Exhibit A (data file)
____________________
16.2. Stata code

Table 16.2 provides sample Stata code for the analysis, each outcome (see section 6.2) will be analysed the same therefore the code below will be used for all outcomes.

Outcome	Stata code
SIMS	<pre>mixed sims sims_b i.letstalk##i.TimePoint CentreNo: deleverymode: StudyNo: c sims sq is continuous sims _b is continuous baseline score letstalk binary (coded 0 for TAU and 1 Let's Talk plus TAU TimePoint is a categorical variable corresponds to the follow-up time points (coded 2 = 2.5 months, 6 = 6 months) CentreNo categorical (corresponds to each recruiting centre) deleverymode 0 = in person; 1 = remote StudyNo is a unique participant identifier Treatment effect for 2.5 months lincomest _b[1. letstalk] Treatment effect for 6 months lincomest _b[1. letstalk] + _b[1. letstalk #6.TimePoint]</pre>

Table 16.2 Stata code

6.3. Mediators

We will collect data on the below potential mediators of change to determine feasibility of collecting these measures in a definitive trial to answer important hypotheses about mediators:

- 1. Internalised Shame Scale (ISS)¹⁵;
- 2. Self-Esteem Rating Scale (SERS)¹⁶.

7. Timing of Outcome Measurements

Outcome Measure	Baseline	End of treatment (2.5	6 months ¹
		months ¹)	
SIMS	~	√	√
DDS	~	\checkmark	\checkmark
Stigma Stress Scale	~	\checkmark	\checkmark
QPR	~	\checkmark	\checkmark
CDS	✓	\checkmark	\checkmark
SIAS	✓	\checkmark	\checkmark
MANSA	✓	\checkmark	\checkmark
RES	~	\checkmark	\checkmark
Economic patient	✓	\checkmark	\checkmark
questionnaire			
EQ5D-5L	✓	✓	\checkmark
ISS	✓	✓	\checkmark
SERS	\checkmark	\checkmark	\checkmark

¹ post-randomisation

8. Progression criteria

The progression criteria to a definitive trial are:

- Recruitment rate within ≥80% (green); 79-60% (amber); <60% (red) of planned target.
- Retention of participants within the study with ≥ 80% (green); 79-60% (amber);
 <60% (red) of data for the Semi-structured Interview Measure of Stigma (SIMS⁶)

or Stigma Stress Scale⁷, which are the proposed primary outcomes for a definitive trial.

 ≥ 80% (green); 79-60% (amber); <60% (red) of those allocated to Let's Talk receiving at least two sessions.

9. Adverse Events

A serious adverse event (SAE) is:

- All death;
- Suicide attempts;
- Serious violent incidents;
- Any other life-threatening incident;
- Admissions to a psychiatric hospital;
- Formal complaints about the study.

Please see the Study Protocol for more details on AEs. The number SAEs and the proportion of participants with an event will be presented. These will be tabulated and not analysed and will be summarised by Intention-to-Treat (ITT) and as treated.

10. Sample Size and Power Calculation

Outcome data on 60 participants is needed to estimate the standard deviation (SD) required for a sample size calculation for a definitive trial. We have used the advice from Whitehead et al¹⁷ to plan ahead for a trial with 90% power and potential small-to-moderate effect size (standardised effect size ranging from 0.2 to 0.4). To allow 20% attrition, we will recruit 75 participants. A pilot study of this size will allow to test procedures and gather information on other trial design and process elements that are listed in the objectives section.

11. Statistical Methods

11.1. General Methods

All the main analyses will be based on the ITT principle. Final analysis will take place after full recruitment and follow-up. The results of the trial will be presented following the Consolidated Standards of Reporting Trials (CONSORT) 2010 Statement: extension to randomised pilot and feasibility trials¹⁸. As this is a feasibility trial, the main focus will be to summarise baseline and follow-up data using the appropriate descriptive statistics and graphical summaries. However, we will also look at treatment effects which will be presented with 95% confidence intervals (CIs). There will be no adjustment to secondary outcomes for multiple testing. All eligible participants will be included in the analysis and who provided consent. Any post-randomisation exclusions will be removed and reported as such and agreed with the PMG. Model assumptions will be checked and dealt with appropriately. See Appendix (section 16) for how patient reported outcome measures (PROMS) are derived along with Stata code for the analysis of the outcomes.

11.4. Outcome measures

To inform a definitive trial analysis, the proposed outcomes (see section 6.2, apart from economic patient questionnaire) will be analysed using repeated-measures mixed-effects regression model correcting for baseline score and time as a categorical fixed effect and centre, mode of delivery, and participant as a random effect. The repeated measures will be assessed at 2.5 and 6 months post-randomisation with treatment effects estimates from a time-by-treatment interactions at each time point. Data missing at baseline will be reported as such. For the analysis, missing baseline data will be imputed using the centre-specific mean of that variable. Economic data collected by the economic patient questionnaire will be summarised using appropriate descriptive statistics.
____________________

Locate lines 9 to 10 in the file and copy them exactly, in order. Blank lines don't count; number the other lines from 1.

- 2. Self-Esteem Rating Scale (SERS)¹⁶.

7. Timing of Outcome Measurements